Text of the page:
St’artUp 317 is a competitive program that aims to match young brands, established businesses wanting to test a new market, startups and artists, with vacant and under-utilized first floor commercial space in downtown neighborhoods to create pop-up stores. Inspired by similar initiatives across the country St’artUp 317 is being coordinated by Downtown Indy, Inc in partnership with PATTERN in order to incubate viable retail businesses and long-term tenants, while supporting the creative class and improving the cultural profile of our city. The long-term goal of the program is to eliminate empty storefronts, increase local and visitor consumer spending and ensure that the Downtown neighborhoods continue thriving.
This series of stories highlights artists, entrepreneurs and businesses that were selected to participate in the pilot of St’ArtUp 317.
For Beth Bennett, movies based on the 1930s, ‘40s and ‘50s offer a glance of an irresistible kind of glamour. Now, the fashion designer brings influences from these eras and her own creative flair to the corner of Meridian and Georgia Street with a window display put together for her partnership with St’Art Up 317.
Although this was her first opportunity to design a window display, Bennett learned a lot through the process, including how to display her looks in new ways.
“It has fulfilled a small part of the desire I have to simply present fashion to the community to view outside of the expected retail experience,” said Bennett. “I now can imagine more dynamic ways of showing fashion as an art form in a window box, after doing just this one.”
In creating the display, Bennett incorporated her signature lace, flowers, tulle, fabrics and more to piece together a window that demonstrates her unique style.
Bennett channels her background in theatrical design to bring her ideas to life. Having experience in sewing, draping and pattern-making as well as hat-making and designing allows her complete freedom to express herself through her art.
In creating her window display, Bennett encountered numerous challenges. She felt design pressure and a lack of privacy when setting up her display. However, the most unnerving feeling came after the display was complete.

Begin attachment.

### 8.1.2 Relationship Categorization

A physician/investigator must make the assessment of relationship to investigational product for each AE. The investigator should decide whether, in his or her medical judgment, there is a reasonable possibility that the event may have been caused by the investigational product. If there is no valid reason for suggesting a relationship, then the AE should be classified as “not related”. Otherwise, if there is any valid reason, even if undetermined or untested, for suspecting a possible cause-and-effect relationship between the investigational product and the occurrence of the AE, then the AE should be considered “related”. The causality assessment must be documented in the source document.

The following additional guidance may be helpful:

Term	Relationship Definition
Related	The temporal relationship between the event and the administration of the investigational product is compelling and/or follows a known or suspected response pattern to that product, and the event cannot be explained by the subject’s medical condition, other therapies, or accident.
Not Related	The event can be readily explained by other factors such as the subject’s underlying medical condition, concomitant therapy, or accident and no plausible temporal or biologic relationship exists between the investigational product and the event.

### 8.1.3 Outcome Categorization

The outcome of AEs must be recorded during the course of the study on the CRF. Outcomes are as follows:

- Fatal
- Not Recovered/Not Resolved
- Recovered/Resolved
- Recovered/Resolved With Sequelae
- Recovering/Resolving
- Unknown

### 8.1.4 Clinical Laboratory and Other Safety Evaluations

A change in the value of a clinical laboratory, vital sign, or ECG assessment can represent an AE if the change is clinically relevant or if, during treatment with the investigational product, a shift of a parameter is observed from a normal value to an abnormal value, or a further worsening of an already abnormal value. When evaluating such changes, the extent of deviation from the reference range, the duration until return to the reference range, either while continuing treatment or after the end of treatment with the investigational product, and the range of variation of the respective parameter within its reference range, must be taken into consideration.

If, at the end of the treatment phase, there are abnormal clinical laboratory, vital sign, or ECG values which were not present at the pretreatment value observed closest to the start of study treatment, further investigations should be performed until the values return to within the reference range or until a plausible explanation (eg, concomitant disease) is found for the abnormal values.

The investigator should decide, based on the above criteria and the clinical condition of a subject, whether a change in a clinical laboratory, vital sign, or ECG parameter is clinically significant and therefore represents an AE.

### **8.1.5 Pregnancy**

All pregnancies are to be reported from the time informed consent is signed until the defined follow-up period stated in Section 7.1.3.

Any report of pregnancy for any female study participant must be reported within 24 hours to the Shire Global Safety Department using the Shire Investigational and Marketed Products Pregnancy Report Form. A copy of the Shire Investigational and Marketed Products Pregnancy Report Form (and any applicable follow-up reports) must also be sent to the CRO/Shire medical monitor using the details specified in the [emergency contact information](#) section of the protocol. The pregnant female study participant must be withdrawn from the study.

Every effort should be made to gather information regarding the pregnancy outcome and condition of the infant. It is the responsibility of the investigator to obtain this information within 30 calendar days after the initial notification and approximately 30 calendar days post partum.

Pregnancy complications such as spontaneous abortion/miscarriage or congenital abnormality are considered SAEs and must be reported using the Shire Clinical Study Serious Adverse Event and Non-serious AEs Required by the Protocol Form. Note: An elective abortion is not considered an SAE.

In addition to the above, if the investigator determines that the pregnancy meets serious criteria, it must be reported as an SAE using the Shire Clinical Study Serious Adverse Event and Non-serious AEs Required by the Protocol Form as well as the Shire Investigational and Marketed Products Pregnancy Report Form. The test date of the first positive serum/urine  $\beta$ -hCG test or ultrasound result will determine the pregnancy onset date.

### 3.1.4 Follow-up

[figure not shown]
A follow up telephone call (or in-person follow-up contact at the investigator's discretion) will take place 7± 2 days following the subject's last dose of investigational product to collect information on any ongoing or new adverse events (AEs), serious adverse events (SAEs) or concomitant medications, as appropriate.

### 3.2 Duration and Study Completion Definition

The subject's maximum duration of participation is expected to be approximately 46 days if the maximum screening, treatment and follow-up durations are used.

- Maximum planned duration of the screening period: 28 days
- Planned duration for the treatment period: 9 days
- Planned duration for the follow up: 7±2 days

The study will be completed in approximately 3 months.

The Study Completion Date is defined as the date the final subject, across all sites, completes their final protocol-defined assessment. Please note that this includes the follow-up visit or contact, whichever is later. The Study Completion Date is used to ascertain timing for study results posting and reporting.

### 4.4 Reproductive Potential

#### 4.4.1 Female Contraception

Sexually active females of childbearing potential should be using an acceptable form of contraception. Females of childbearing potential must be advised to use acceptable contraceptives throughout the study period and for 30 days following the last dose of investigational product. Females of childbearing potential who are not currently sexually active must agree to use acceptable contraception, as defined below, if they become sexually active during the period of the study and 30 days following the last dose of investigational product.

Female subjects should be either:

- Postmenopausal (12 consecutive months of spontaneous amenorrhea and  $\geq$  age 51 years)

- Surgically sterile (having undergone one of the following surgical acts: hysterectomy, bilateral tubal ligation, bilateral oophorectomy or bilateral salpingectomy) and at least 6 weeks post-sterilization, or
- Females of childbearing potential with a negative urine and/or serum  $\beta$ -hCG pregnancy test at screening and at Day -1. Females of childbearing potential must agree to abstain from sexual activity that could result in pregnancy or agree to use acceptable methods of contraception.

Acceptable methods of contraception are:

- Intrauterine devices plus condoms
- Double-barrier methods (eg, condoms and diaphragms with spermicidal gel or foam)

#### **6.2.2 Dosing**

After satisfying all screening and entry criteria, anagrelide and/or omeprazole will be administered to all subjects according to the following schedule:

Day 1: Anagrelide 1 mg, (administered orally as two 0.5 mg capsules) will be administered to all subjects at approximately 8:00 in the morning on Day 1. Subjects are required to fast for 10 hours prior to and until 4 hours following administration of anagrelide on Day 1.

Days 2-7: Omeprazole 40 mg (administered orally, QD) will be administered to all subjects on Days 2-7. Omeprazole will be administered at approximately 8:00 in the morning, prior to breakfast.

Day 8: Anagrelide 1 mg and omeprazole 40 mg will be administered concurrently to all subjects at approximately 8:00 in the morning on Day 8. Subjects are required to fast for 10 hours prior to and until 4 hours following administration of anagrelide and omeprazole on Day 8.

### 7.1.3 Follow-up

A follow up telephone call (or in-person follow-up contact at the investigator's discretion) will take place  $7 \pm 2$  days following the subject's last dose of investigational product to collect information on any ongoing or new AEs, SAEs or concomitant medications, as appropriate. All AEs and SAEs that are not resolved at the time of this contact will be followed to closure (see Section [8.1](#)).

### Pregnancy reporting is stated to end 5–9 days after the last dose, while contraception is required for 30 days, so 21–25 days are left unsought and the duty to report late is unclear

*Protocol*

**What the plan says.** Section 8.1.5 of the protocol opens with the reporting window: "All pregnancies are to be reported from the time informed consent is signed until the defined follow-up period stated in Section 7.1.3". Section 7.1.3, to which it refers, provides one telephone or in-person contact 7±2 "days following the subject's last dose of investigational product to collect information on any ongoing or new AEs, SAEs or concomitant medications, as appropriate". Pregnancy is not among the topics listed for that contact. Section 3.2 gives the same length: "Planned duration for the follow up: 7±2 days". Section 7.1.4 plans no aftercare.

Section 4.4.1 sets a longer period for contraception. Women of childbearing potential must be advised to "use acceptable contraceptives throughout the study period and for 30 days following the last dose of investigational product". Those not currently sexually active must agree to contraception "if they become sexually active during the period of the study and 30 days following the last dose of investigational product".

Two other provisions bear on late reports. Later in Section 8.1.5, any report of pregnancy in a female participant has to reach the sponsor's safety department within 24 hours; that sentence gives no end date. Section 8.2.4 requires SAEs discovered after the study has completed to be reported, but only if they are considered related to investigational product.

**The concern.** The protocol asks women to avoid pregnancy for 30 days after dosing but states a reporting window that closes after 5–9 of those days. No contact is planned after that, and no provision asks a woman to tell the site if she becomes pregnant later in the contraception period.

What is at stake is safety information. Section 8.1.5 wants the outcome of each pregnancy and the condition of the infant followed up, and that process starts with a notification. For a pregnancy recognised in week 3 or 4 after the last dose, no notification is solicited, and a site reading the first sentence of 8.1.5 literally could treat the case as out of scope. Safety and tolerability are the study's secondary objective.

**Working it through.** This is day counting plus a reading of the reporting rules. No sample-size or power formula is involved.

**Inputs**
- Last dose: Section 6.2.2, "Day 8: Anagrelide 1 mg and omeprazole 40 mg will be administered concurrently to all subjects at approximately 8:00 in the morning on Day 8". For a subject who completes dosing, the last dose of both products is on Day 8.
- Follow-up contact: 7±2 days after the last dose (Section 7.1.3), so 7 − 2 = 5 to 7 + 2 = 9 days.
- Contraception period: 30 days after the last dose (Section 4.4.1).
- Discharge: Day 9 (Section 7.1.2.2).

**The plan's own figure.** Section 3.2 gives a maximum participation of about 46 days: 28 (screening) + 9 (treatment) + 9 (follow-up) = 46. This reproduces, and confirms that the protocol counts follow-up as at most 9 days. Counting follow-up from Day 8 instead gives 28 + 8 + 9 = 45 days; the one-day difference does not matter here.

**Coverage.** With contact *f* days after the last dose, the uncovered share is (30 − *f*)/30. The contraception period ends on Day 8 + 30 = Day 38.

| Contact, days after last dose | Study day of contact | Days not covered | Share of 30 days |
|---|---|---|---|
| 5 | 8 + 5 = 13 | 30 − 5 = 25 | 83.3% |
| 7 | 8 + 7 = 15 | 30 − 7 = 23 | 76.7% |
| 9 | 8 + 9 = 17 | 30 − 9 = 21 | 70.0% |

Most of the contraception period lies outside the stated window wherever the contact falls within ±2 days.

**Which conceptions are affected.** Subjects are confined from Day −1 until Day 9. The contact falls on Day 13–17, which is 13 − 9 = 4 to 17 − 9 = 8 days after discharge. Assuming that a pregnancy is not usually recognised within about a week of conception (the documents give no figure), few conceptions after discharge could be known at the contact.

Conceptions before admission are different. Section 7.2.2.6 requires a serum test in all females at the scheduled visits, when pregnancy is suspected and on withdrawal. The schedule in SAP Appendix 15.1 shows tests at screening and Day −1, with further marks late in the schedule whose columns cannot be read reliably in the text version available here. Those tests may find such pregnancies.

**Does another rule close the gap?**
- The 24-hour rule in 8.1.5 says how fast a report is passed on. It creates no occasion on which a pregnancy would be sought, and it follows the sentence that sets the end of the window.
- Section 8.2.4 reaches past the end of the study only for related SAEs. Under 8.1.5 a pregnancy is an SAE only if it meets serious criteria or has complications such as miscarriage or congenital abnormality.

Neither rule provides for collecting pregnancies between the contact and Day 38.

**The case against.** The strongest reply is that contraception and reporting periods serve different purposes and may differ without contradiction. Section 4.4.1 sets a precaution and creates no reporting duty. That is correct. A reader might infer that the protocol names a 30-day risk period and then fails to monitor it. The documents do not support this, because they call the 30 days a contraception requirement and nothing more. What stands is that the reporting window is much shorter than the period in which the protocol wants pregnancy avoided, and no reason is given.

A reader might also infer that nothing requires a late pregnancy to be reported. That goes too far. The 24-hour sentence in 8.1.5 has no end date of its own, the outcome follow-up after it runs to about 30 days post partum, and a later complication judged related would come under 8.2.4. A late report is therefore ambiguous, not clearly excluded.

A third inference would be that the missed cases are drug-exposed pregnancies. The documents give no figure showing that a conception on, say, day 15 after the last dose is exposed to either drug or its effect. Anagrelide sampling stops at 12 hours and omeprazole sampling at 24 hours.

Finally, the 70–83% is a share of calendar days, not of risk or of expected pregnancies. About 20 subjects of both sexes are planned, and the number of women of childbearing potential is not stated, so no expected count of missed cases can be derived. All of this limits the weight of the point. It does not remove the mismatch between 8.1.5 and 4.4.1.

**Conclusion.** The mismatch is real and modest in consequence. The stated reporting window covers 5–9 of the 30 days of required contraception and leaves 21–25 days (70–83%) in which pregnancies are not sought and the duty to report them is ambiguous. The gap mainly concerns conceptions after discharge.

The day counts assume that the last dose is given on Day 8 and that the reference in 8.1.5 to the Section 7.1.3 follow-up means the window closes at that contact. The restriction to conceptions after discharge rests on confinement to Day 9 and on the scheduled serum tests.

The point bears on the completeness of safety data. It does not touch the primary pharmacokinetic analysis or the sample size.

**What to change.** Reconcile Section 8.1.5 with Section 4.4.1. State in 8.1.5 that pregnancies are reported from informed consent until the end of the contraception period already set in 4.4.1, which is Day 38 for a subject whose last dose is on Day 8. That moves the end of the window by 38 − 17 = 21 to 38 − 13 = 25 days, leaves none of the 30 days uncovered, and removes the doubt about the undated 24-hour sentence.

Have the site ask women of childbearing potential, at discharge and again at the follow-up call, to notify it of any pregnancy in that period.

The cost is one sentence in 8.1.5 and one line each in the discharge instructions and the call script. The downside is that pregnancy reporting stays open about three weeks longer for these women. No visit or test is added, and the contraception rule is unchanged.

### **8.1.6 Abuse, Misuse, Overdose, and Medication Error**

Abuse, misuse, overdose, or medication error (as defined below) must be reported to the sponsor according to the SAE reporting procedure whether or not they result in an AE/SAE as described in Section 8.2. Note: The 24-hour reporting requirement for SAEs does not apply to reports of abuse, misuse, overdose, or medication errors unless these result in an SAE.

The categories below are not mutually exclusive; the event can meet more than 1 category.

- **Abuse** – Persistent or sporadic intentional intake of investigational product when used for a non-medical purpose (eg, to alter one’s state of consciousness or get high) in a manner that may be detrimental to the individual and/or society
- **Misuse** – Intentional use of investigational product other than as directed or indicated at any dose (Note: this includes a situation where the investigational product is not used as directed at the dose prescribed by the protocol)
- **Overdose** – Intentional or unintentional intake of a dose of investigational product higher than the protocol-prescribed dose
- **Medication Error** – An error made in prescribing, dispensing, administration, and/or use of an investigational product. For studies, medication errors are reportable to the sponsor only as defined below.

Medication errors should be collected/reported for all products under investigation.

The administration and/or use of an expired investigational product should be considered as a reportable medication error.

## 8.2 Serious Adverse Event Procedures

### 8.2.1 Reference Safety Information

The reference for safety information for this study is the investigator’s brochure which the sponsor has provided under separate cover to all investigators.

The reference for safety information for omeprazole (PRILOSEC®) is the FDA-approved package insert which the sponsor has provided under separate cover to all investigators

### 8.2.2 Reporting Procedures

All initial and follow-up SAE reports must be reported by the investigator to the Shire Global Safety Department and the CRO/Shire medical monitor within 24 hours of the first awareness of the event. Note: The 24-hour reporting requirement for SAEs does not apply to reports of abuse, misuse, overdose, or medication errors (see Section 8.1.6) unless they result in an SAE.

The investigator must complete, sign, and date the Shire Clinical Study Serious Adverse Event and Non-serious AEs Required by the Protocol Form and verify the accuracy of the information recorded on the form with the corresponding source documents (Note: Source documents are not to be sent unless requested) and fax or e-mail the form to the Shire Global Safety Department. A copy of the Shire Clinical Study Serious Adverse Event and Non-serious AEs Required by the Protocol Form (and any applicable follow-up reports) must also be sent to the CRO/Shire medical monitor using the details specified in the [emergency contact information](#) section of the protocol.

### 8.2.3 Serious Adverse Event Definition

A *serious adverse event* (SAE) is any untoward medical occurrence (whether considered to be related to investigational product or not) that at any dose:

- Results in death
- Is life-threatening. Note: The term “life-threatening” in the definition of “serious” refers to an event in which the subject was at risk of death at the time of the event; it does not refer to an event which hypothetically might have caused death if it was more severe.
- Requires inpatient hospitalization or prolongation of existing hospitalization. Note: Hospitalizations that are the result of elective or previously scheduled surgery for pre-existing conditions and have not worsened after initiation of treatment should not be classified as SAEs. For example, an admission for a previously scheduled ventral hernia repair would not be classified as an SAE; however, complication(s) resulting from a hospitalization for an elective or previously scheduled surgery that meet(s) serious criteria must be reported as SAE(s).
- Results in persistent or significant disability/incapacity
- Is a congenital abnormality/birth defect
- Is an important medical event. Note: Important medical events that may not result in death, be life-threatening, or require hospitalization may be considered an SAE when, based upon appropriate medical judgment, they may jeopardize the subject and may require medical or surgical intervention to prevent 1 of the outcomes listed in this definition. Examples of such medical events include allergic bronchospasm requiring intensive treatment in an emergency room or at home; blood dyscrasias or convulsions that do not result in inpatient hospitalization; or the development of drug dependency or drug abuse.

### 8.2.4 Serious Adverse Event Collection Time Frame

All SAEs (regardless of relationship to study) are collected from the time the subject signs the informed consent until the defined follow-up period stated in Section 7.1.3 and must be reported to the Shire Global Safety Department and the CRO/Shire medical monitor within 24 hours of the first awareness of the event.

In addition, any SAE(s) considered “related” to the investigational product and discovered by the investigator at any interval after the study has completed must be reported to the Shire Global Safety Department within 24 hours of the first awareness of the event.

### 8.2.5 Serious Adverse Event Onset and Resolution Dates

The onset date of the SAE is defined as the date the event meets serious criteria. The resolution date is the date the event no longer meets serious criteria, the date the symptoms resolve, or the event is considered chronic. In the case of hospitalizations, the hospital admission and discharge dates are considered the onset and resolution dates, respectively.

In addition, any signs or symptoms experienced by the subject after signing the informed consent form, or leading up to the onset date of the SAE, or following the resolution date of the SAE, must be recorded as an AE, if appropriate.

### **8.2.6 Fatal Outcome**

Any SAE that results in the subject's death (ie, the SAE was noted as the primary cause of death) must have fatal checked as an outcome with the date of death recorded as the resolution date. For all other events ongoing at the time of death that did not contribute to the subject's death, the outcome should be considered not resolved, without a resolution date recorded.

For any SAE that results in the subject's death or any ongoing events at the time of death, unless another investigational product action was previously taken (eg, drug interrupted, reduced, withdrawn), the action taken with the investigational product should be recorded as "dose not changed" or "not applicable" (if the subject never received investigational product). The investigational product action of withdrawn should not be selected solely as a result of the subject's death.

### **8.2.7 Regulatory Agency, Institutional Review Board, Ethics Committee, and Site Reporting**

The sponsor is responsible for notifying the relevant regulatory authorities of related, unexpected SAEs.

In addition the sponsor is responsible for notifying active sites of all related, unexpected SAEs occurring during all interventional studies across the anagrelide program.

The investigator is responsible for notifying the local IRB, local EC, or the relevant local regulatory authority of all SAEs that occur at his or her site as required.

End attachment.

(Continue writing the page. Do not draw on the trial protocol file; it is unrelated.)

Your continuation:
“Interestingly enough, after the flurry of window installation activity, I was hit with an unexpected feeling of being very vulnerable,” said Bennett. “Like, ‘Oh no… that is my stuff on view in that window and people are looking at it and thinking thoughts and forming opinions.’”
In the future, Bennett plans on staying in Indiana but wants to shift her artistic focus. She wants to concentrate less on sewing and more on painting, particularly silk painting. Bennett also wants to teach sewing, pattern-making and draping to adults.
No matter what form of art she focuses on, Bennett will continue to incorporate her love of vintage and couture design into everything she creates.
“I guess from a young age I’ve always been looking backward in history and culture for inspiration, especially in clothing,” said Bennett. “I know it is important to keep current on what’s happening now and to know where things in design and culture are headed, but looking into the past is something I’ve never lost.”
Additionally, Bennett wants to be an advocate for independent fashion, apparel and textile designers. She believes museums, fashion shows and retail spaces aren’t the only ways for an artist to showcase their work, as these are unattainable for most artists.
“I would like to see more public interaction with fashion in that way as a presentation,” said Bennett. “Perhaps it is getting those designers work onto more bodies for more inspired street fashion. Maybe it is some sort of installation in public areas, like these St’Art Up 317 windows. This general idea is more of a long-range goal, more of a kernel of an idea at the present.”